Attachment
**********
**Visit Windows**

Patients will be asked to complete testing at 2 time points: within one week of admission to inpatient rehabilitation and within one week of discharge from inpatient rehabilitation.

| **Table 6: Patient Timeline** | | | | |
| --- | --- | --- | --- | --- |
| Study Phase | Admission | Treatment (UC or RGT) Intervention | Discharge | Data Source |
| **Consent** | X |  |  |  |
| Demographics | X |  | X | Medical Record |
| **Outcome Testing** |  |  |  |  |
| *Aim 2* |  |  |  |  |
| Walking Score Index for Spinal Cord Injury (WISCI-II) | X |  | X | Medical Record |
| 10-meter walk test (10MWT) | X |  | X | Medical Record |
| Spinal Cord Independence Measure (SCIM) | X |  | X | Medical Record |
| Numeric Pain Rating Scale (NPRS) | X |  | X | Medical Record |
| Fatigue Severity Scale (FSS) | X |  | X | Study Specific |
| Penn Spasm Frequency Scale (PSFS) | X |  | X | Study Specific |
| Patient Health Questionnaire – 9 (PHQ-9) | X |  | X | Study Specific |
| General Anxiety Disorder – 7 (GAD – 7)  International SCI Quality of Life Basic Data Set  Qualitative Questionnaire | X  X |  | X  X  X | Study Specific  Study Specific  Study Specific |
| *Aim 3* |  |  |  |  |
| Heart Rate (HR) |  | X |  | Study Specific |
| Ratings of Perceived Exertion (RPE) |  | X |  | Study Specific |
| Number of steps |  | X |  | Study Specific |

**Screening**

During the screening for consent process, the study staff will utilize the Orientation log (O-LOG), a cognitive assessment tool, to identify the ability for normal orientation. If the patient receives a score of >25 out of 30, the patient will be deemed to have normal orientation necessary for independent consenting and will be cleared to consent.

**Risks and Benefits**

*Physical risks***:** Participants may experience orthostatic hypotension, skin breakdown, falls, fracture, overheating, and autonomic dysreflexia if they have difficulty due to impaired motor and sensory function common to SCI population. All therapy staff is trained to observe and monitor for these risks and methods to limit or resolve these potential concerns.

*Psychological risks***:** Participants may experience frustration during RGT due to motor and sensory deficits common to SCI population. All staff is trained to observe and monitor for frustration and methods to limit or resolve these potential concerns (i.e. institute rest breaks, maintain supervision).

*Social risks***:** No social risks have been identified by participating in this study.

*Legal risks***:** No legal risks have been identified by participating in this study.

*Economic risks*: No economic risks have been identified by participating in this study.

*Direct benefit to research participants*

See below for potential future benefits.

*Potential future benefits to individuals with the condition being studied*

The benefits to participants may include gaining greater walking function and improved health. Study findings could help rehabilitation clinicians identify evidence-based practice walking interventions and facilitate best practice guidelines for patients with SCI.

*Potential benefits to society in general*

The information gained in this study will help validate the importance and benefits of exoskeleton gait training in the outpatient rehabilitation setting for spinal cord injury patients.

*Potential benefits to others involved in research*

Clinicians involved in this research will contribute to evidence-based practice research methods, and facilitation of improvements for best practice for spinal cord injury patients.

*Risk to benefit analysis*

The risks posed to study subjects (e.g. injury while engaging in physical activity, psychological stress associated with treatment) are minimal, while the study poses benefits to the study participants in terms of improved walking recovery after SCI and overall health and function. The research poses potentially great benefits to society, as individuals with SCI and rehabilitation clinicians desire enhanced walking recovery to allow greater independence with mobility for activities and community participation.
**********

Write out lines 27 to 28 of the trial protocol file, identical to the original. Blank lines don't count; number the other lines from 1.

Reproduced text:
*Social risks***:** No social risks have been identified by participating in this study.

*Legal risks***:** No legal risks have been identified by participating in this study.